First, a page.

I’m not entirely sure that either of those words are, you know, real. But whatever.
So yeah. Real Estate just wasn’t meant to be apparently. I’ve now completely and totally cut that out of my daily life, though I’m still a member of my brokerage just so that I can list some friends’ houses in case they ever actually get around to selling. However in the mean time this has meant that I’ve had to find a new job which has been a mixed bag, mostly full of disappointments.
First off I thought I’d have a job lined up with a property management company that I got my cousin a job with. Turns out they’re full up at the moment and aren’t looking for any more property managers. Apparently I’m not the only ex-realtor looking to use their real estate license for something other than resale! But that’s OK though because I figured I could always fall back on what I had originally planned on doing when I moved back from Alba . . . teaching. See Mesa is so hard up for teachers that for the past few years they’ve had an emergency teacher certification program wherein you could begin teaching immediately if you already have certain degrees.
Turns out that thanks to the No Child Left Behind Act, such things have been ruled illegal and so I would have to go back to college for an unknown amount of time so that I could get my teaching certificate . . . a prospect which interests me not in the slightest. As a small side note, let me make a point. I have a Master’s degree in History. That means I’ve studied the subject for years and years and years, and have dumped tens of thousands of dollars into my own education. How can the state and federal governments assume that I and my fellow graduates would be willing to then go BACK to school, paying quite a lot of money in the process, for one to two years just so that we can get a job which is universally recognized as being high on crap and low on pay? I am the first to say that we need teachers who are well trained and highly motivated, but when you make it even more difficult for us to even start down that road, well no wonder you have a shortage of teachers. The least you could do is pay them a salary commensurate with the amount of aggravation the job entails! Hell, apparently even my close friend/college prof Holly Hammond would apparently have to go back to classes to get some teaching credentials despite the fact that she’s been teaching for the past five years or more!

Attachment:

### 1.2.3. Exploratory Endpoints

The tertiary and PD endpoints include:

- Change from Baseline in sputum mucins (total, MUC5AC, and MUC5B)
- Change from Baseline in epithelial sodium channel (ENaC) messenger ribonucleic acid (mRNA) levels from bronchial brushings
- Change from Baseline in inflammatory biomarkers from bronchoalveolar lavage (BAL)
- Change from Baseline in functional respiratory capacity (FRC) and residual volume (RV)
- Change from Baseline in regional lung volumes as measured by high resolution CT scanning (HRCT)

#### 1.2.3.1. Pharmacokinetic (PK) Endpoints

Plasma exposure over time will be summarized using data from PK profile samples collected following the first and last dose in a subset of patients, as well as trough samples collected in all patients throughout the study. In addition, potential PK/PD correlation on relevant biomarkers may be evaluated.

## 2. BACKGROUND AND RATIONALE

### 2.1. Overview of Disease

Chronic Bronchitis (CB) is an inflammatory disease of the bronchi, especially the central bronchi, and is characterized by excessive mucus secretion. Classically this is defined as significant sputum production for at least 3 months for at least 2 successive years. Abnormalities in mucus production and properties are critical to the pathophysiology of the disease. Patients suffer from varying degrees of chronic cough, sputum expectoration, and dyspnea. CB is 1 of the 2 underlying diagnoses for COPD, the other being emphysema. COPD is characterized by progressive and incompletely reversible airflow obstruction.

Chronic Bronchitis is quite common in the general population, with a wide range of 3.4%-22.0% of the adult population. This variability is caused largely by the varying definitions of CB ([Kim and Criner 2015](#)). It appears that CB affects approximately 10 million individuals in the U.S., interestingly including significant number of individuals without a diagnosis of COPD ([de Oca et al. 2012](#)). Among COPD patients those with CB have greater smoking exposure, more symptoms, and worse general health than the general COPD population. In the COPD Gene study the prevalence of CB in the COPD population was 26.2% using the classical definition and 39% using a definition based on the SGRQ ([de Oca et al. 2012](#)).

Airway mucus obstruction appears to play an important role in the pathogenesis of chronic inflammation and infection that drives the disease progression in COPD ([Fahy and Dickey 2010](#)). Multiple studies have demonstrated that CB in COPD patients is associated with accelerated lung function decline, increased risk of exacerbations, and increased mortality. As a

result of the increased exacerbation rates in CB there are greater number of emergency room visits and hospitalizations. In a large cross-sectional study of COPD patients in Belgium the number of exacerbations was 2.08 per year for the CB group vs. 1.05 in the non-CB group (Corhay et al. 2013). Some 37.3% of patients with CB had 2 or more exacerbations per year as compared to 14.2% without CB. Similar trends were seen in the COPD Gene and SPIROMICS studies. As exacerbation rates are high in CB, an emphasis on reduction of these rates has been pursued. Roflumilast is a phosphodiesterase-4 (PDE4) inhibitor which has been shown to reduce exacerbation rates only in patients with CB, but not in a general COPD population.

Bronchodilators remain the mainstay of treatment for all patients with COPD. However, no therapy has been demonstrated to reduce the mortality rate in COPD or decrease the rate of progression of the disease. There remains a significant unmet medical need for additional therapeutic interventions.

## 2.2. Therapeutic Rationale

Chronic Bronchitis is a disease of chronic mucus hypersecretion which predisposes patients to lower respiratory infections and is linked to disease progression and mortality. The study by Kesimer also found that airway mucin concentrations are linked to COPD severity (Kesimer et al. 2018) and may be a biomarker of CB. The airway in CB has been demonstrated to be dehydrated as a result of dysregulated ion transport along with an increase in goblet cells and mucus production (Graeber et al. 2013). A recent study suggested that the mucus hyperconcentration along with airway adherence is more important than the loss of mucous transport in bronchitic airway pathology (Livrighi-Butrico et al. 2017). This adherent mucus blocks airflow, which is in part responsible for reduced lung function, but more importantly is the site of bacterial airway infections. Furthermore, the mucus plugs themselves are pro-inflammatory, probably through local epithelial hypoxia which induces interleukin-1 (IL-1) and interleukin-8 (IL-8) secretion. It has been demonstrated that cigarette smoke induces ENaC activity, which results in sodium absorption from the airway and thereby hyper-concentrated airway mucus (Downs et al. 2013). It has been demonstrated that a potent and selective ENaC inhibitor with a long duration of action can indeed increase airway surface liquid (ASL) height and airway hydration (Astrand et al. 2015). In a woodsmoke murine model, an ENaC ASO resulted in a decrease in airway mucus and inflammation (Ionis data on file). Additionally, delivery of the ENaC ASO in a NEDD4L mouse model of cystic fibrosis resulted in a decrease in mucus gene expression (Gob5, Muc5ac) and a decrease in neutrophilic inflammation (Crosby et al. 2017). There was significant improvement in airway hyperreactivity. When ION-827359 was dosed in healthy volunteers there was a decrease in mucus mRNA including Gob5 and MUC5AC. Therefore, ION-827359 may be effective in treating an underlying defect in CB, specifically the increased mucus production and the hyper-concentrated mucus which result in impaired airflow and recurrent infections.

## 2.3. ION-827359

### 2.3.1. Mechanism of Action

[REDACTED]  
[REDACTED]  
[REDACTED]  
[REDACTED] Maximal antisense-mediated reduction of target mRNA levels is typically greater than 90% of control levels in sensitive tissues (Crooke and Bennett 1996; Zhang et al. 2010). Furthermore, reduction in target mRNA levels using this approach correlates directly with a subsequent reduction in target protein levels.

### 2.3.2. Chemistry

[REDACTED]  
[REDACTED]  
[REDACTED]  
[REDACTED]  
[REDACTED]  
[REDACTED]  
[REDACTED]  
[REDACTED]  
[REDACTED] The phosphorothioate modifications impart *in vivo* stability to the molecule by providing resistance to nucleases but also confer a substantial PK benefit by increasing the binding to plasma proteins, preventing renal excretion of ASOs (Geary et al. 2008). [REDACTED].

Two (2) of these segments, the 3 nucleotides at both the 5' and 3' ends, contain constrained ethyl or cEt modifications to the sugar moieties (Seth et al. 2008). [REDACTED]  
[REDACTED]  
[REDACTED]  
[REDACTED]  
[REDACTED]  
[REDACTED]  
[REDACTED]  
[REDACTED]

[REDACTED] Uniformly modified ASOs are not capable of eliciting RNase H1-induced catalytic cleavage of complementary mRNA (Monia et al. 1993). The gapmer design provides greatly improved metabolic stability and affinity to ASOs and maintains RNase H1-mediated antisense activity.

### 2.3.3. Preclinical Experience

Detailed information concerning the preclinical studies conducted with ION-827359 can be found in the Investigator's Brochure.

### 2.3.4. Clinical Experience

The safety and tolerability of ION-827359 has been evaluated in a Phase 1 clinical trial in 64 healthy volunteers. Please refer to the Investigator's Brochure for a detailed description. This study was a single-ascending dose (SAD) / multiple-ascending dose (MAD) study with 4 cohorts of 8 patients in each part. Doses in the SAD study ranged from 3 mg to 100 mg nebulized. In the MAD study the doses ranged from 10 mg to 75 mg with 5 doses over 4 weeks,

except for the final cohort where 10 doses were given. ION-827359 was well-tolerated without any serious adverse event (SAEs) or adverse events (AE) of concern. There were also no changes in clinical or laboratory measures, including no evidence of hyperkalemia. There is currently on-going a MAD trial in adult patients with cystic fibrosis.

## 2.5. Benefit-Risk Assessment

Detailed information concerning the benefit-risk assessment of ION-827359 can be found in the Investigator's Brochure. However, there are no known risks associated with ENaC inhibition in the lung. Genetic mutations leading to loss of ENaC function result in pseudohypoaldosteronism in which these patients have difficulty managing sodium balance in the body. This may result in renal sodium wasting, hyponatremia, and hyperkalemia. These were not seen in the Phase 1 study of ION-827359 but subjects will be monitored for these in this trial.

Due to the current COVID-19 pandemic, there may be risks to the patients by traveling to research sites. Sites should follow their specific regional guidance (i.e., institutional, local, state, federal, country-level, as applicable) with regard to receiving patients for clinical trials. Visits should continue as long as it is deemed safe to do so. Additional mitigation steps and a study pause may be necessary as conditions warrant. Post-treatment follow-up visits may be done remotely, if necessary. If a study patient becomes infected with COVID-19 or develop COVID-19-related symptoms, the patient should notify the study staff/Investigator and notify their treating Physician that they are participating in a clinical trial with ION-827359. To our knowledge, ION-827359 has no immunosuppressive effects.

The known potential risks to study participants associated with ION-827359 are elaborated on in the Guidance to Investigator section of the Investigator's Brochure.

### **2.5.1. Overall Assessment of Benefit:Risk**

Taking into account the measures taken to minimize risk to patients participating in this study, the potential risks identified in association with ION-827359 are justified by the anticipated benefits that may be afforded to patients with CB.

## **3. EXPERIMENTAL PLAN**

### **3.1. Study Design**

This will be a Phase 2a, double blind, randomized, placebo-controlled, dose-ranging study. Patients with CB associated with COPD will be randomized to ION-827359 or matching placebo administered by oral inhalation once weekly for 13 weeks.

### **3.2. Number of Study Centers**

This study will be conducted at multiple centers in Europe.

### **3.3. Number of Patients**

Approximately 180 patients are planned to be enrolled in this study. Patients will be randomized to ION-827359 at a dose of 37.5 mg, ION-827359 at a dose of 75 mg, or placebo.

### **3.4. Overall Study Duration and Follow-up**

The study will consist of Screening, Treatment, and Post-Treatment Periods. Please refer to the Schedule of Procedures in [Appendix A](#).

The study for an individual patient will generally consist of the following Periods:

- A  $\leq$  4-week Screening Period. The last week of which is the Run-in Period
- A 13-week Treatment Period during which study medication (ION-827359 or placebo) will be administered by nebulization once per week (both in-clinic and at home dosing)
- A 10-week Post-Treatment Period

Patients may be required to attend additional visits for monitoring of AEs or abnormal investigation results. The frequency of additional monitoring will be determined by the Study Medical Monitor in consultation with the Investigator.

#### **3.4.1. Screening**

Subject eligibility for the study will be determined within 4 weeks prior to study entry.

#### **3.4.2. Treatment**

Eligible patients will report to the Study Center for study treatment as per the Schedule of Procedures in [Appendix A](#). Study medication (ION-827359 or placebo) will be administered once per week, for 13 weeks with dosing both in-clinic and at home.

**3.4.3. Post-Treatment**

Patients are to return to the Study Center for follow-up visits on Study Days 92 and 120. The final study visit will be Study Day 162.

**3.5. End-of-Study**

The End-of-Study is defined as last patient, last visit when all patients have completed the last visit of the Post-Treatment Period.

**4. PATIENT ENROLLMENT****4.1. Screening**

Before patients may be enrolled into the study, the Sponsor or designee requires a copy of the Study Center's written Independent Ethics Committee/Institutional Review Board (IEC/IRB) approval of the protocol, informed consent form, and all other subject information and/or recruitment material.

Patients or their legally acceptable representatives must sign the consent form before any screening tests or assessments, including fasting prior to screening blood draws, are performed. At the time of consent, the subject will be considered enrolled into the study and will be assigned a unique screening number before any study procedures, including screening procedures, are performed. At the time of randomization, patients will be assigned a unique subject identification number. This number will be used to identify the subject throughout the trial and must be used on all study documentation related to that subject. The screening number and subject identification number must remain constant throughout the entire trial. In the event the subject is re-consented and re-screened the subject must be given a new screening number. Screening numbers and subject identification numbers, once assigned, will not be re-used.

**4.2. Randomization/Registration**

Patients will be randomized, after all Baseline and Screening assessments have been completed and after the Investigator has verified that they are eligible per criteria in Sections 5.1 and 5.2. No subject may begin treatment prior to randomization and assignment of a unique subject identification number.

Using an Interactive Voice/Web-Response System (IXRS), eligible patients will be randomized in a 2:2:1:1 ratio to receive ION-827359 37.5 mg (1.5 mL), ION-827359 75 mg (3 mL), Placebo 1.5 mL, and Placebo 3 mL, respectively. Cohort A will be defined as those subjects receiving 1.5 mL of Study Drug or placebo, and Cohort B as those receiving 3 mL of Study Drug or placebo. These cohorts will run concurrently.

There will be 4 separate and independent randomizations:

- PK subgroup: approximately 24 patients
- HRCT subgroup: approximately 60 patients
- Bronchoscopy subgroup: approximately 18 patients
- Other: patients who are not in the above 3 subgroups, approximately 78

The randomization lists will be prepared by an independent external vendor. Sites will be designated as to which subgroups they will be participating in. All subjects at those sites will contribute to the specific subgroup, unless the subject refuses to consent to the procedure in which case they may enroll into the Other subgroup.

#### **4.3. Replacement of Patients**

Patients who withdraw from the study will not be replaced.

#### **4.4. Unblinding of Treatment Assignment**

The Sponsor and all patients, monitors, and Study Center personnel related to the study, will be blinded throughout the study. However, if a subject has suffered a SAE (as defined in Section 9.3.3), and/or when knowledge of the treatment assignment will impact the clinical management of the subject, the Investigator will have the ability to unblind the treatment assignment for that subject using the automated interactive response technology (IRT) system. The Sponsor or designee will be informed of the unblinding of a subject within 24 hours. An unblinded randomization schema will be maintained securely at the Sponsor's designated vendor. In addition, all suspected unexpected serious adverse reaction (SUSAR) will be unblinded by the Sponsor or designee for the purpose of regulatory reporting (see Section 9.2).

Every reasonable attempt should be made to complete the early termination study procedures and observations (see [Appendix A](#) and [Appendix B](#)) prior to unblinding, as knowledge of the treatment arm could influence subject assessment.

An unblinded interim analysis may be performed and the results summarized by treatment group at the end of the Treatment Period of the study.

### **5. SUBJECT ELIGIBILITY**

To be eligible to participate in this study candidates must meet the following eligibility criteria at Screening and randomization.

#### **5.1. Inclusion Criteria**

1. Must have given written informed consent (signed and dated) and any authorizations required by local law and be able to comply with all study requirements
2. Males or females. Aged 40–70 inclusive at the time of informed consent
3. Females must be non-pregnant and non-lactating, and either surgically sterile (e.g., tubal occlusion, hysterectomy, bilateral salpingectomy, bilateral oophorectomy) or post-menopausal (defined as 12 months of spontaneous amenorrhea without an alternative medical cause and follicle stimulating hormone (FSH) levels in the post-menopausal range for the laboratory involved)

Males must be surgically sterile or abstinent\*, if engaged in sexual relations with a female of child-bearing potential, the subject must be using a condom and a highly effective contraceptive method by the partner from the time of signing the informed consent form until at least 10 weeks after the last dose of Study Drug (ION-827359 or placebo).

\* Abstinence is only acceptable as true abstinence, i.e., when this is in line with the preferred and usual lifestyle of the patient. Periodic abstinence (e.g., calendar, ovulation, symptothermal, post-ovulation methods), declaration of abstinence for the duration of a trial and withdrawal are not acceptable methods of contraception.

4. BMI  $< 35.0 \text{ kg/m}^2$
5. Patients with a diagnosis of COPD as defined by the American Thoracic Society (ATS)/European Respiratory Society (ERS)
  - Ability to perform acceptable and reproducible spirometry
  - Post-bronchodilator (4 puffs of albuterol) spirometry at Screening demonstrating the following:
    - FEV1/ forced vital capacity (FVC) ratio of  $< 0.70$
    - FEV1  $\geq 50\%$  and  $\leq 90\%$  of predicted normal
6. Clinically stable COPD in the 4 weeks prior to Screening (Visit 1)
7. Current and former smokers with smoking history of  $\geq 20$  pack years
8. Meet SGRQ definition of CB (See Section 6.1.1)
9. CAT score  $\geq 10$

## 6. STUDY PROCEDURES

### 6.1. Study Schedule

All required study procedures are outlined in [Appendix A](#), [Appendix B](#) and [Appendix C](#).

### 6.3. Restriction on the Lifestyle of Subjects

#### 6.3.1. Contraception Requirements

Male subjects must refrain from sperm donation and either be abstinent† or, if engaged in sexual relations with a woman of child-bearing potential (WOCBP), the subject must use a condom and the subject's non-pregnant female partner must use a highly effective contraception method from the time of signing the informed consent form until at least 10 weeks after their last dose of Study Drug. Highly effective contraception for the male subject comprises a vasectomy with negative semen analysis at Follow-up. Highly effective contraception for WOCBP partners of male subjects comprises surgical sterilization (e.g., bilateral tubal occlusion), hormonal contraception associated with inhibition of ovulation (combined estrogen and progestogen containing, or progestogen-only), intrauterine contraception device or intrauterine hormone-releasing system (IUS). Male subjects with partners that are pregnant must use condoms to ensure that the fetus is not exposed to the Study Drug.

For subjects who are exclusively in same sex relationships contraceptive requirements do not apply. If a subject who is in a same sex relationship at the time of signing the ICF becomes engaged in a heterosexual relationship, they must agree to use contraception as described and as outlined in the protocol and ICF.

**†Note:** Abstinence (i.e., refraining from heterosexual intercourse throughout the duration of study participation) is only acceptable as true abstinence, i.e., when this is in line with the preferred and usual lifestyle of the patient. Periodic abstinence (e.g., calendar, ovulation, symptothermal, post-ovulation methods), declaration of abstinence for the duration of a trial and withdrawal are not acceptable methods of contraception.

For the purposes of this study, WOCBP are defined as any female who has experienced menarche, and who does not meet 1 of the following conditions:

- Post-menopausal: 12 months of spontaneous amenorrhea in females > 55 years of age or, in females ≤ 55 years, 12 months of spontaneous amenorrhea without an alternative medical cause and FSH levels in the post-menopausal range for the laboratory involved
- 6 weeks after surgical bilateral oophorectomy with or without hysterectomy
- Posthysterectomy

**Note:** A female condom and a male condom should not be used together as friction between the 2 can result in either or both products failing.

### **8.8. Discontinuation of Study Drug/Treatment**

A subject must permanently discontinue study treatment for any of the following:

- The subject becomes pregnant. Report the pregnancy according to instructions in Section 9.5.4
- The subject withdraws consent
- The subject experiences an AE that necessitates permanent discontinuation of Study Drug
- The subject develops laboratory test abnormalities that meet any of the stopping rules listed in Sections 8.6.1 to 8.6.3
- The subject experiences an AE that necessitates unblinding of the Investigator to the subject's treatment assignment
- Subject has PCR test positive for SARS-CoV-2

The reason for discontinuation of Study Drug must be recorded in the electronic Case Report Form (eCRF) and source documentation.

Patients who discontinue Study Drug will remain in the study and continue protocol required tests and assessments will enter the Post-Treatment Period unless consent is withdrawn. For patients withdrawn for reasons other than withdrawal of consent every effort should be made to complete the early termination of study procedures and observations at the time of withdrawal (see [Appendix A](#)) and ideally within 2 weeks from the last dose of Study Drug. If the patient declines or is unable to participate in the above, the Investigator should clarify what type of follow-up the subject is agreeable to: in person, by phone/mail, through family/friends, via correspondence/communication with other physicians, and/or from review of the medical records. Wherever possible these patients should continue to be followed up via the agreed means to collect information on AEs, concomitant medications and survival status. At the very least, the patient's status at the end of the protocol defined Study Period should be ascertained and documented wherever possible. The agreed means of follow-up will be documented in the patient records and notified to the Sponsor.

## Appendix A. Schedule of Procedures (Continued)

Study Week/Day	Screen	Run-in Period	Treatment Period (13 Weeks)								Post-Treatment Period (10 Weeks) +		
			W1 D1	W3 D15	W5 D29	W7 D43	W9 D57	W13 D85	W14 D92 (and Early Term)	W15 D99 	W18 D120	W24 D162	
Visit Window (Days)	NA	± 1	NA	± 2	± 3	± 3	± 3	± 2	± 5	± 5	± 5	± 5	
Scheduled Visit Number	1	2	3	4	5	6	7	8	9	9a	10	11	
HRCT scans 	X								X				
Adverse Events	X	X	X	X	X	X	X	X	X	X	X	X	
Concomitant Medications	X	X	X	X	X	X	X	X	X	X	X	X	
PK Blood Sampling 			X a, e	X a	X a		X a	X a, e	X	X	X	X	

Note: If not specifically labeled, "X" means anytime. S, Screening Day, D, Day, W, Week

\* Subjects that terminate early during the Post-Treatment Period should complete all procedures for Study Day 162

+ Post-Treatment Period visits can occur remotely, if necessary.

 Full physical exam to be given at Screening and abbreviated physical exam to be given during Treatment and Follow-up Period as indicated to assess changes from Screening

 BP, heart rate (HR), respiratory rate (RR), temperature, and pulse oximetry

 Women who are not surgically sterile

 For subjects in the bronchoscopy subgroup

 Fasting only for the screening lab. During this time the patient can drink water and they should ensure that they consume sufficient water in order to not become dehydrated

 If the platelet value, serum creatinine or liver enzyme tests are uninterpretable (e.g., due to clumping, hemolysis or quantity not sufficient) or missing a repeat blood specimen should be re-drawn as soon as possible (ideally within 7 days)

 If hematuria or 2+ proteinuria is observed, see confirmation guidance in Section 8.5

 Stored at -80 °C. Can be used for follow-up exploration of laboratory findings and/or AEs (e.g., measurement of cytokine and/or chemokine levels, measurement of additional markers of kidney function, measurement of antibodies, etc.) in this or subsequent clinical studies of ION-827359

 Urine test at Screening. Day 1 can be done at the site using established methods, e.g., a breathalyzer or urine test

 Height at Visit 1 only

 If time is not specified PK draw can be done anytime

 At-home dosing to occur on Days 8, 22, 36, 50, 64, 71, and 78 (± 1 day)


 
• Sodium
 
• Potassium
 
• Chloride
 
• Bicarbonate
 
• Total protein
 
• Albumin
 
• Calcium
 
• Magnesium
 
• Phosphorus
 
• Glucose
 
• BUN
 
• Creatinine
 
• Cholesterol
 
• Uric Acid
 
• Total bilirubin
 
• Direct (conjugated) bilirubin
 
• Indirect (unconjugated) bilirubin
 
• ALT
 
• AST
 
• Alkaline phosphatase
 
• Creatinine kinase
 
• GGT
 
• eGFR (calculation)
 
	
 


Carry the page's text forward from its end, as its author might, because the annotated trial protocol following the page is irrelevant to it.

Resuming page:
Argh. Anyway. So that didn’t work out. Long story short . . . well, not exactly short . . . I’m still jobless. Well, careerless. I’m still working as a bouncer and making not nearly enough money to pay my student loans. I’ve applied and I think hired for (knock on wood) a job with a company I shall refer to as “God Damn” (for legal and reference purposes), but have yet to get a solid start date for any training. If it is for real then I’m actually thrilled because this company pays well, has a great benefits package, and does most of its promotions from within the company. I’m all for that. I’d love to start out somewhere, even at the bottom (assuming the bottom isn’t too arduously shitty) and work my way to the top . . . or at least to management. Then once in management I can always shop around to other companies if my own starts sucking too badly.
Holy crap. I’m actually starting to look for a real honest-to-goodness career. I must be ill or something.
Take care, everyone.